Political Cooperation

Greens favour a cooperative strategy in the next federal election.  We need to move away from First Past the Post (FPTP), to a voting system that will ensure every vote counts and that the popular vote will be reflected in the proportion of seats held by each party in the House of Commons.  And while we are discussing the impact of FPTP, it is clear we need some form of cooperation between the New Democrats, Liberals and Greens to avoid another term of Stephen Harper’s agenda. 

Even as strong a New Democrat as Murray Dobbin is now pointing out that the NDP fixation on destroying the Liberal Party is responsible for the 7 year (and counting) reign of Stephen Harper.  

It is clear that, at least for the moment, efforts at cooperation are being thwarted by the NDP and by most of the Liberal leadership candidates.  It needs to be mentioned in this context that BC MP Joyce Murray stands out as the exception to all the rules.   As a contender for Liberal leader, she is advocating many of the same things that I have been doing as leader of the Greens.  She is calling for cooperation and for the end of the FPTP voting system.

Nathan Cullen called for cooperation in his bid to lead the New Democrats.  Many Greens temporarily left the GPC and joined the NDP in order to support his candidacy.  Some Greens have asked for advice, and all I can say is that we need our supporters to remain active in the Green Party. 

As leader of the Green Party of Canada, I am not going to endorse candidates for leadership in other parties.  As an MP, I know and work well with Joyce, as well as with fellow MPs Justin Trudeau and Marc Garneau, and I regard all three of them with respect and affection.  

Nevertheless, it is pretty obvious that Joyce Murray doing well in the leadership race should advance the shared goals and objectives held by Greens, by NDPers who supported Nathan and by many across a political, progressive spectrum. 

In that spirit, I want to publicly salute Joyce Murray for charting a difficult course, displaying political courage and integrity.  Let’s hope the goals of cooperation and electoral reform gain ground through her efforts.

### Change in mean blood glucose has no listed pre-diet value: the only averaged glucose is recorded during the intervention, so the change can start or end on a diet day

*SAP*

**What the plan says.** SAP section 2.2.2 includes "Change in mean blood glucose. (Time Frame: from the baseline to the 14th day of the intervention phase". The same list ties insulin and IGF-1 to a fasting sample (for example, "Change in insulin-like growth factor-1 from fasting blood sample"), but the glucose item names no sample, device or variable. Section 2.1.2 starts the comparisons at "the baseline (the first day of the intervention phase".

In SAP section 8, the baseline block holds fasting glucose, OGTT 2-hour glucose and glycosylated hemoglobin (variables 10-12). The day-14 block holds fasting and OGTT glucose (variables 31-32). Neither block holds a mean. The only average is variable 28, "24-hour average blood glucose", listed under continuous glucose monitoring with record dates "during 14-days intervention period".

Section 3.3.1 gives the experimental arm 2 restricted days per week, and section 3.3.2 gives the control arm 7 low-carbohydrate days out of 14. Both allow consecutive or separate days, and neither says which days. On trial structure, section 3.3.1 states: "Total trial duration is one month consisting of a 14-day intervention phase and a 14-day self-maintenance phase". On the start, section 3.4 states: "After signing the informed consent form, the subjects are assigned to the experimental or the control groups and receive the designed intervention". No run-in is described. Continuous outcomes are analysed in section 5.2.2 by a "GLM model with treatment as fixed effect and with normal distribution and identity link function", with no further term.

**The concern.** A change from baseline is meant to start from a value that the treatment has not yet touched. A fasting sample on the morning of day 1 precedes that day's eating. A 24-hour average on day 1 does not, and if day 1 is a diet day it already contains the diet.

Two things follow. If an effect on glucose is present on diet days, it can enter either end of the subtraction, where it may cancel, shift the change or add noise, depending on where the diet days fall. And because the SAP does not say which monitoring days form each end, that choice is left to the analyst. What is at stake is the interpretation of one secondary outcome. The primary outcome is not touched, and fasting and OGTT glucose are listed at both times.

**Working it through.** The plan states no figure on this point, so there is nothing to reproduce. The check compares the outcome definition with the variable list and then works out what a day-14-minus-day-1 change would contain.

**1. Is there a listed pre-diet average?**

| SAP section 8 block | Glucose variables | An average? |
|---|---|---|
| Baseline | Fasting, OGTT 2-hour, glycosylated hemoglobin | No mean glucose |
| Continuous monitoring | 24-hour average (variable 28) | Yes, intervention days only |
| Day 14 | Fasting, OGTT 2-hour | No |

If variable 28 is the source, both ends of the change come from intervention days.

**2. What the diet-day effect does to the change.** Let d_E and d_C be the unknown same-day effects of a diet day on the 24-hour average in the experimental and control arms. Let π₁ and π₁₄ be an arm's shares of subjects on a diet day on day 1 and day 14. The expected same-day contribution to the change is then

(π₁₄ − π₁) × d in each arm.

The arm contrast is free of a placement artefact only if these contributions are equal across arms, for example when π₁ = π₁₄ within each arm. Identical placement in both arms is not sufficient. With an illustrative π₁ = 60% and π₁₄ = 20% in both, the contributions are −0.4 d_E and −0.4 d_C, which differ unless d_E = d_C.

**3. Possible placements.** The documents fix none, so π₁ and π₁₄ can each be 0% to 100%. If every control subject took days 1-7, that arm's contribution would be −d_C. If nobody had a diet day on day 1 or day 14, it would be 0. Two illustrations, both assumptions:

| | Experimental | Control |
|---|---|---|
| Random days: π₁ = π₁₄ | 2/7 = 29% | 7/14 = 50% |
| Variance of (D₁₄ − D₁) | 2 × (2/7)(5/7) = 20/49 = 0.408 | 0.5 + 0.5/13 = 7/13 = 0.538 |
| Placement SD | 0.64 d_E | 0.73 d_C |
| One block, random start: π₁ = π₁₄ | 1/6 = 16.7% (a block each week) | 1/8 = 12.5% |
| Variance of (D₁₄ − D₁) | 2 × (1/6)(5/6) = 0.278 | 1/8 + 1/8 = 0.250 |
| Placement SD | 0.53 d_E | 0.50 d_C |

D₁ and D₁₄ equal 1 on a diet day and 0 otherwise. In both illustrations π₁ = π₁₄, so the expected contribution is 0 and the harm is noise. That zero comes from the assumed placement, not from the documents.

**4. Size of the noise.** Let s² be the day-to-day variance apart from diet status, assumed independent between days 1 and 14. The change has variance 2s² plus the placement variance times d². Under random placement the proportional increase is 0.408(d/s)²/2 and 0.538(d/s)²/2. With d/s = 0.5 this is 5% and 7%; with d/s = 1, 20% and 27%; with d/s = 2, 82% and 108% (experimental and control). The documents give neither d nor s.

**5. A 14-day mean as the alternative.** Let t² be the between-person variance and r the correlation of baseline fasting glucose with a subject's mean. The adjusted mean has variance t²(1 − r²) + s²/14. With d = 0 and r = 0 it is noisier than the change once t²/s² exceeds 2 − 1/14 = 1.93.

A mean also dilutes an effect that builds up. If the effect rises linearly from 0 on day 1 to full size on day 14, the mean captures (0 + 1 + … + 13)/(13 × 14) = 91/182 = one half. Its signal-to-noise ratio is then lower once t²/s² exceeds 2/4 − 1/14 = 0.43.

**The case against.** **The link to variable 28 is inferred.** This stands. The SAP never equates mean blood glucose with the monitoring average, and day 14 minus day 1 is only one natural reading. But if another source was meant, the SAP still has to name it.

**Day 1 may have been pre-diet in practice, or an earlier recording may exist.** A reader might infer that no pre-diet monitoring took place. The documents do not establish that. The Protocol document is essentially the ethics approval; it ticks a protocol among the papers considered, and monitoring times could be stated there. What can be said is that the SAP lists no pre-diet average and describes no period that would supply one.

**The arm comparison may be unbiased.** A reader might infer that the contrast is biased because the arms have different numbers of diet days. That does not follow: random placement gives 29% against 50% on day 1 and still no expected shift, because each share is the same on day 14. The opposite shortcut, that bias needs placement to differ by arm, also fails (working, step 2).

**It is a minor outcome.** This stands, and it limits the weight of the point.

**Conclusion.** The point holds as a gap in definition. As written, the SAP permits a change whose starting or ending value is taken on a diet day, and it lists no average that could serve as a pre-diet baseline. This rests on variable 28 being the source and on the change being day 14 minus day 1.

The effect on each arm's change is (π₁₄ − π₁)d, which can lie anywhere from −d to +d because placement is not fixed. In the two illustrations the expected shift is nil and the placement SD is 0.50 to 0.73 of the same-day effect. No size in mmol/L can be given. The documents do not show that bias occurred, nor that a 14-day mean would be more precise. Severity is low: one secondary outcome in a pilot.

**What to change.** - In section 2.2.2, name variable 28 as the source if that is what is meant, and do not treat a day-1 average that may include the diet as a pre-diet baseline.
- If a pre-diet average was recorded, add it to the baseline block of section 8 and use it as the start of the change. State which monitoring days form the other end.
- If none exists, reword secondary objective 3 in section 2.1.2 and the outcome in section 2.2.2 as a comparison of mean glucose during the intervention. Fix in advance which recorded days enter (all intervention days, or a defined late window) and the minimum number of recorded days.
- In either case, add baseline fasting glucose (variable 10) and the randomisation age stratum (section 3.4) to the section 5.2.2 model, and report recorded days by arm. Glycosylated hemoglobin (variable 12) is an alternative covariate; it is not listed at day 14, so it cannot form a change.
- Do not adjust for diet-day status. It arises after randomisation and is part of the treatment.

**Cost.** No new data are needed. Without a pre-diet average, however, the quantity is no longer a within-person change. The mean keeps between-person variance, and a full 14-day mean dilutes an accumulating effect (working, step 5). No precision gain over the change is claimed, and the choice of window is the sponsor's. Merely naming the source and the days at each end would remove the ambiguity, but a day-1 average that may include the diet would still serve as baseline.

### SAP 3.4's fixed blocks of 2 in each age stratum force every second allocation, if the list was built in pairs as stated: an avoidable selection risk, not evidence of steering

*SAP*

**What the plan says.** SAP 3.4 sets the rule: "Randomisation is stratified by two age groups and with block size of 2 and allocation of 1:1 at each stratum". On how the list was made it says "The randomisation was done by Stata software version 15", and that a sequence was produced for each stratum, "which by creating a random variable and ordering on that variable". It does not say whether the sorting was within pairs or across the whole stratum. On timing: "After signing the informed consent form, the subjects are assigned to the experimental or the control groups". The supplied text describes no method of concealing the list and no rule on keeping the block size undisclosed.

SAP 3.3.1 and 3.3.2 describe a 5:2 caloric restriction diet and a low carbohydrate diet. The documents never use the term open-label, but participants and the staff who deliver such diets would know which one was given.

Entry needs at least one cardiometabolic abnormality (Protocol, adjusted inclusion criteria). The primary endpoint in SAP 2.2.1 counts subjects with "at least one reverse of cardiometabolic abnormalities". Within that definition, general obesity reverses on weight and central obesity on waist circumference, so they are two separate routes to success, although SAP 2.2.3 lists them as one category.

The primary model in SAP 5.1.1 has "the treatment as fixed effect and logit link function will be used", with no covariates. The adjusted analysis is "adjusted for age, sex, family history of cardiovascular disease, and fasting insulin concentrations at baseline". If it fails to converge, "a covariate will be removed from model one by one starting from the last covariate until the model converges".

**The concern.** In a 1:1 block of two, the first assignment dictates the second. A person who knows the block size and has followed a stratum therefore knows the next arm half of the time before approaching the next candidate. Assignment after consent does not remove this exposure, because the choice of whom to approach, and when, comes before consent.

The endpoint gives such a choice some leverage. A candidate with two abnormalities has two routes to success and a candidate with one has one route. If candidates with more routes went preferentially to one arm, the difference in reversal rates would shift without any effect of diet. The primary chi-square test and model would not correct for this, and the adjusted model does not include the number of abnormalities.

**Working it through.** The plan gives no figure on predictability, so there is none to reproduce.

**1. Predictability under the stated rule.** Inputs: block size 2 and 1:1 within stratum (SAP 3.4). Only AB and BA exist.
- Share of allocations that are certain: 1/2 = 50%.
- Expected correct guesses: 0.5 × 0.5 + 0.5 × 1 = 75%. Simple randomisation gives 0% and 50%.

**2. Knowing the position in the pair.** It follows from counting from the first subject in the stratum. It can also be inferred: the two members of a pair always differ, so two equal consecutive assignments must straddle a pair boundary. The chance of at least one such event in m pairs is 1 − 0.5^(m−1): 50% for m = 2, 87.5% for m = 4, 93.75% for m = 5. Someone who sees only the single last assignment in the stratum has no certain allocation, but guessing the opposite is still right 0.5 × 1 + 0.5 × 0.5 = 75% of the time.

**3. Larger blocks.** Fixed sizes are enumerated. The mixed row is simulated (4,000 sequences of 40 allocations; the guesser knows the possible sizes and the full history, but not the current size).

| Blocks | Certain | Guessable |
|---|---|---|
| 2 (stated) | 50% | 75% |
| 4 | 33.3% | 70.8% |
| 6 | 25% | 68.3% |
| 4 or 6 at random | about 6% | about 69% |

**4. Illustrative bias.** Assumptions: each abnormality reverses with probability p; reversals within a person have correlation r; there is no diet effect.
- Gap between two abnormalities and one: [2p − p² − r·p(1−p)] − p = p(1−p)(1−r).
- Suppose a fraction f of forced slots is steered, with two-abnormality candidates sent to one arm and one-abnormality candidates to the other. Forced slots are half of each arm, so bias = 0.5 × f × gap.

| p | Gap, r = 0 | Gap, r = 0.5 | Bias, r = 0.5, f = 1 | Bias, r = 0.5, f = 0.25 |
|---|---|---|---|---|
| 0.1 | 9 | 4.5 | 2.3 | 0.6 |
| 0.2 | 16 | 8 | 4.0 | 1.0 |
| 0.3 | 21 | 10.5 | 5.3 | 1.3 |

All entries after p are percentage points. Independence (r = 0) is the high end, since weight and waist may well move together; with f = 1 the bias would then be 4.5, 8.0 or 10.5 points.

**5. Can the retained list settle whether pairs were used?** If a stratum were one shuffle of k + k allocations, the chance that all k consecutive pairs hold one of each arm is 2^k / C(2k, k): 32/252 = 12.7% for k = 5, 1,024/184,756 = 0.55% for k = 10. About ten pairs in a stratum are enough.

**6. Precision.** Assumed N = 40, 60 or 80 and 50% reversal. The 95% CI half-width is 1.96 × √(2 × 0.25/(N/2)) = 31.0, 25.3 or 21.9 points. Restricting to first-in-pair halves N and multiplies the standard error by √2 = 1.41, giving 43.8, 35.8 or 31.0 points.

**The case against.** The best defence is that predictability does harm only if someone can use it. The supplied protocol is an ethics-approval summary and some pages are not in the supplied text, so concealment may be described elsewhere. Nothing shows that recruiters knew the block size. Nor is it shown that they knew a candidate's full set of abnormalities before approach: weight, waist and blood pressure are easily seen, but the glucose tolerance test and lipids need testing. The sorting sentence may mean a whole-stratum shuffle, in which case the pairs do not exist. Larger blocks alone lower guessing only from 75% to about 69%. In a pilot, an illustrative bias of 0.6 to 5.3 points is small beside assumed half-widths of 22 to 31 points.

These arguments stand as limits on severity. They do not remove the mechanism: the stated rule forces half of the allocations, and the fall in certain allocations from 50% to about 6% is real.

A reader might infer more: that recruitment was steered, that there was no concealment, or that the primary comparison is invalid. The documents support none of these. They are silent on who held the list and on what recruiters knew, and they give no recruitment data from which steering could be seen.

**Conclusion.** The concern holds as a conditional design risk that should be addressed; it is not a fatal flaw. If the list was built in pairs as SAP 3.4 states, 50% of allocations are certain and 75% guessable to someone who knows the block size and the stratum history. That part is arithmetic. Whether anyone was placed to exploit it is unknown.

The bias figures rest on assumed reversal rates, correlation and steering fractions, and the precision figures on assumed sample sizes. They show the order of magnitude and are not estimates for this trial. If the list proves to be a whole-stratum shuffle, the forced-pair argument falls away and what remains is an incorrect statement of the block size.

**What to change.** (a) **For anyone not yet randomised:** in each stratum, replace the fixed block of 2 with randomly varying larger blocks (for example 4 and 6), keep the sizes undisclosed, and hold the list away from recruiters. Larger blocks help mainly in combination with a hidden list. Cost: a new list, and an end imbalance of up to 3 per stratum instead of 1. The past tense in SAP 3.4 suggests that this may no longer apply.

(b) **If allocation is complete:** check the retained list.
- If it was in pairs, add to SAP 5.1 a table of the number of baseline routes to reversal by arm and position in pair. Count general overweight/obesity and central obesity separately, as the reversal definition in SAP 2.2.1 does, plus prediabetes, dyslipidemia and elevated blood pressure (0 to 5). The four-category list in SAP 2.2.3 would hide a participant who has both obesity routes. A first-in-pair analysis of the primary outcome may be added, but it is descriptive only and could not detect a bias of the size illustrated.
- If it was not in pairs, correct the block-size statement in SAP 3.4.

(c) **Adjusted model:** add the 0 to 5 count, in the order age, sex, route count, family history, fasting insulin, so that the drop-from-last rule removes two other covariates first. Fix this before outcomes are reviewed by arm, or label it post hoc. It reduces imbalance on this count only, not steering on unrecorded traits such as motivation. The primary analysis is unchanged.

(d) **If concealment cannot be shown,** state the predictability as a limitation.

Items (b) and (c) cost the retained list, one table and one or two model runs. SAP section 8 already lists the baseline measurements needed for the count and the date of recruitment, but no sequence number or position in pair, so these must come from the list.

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Mobilizing Non partisan Public Interest Co-operation

I am glad that Elizabeth is taking a realistic approach to political consensus building. I was very impressed when a public health nurse in Kelowna attempted to get a website called Heart2Heart4All mobilized a couple of years ago that envisioned a group of citizens from each party establishing an on-going citizens' group in each constituency.  This would take a non-partisan approach to educating  elected representatives on what social development policy consists of and to hold the representatives to some objective standards of what must be regarded as essential policies if Canadians are to have a responsible vision on social policy. Shan Lavell has expressed interest in getting this project in gear, and I would be interested in speaking with any Green member who  has an interest in creating  more formalized and networked action toward political understanding on social policy that may be effective. 

Alan Blanes


Ph 250-860-7719

FPTP replacement...

Ms. May, as I see it, the biggest thorn in the side of electoral reform is that its replacement remains fuzzy and there is certainly no consensus on anything.

My observations are as follows:

(1) Any party that sees a majority in its grasp suddenly forgets about electoral reform and then never looks back.

(2) People don't understand why electoral reform is needed, nor do they understand what other options exist.

(3) The only way to avoid (1) is for the effort to be a very broadly based grassroots effort that transcends party ties.

The way any other group of disparate parties gets things done is by forming a proper lobby group that has permanence, and in this case can exist outside the confines of political parties.  It is time that those who are truly knowledgeable about electoral reform seek this pursuit.  It is necessary to determine not only what are the best ideas for electoral reform, but to maintain objectively neutral in the face of what people truly want.  Political parties are notoriously bad at adapting in the face of a changing mood.  Compound the situation with the obvious need to pass this via coalition, and it is obvious why electoral reform never happens.

Hard to change

Hard to get a change even though one would think any Liberal or NDP with 1/2 a brain would jump at it.  Odds are if any type of proportional system is in place then the Liberals and NDP would battle it out for who gets to lead while the 2nd place party between them gets to put pressure on to get certain projects done.  The Conservatives won't see 50%+1 overall anytime soon and it has proven hard for the Liberals or NDP to prop them up long term.  Worst case is the 2005-2011 situation where one or the other isn't ready for an election thus props up the CPC.  But often it would be a case of one or the other being in power. 

Sadly, the dream of 100% of the power takes over thus FPTP keeps kicking.

John Northey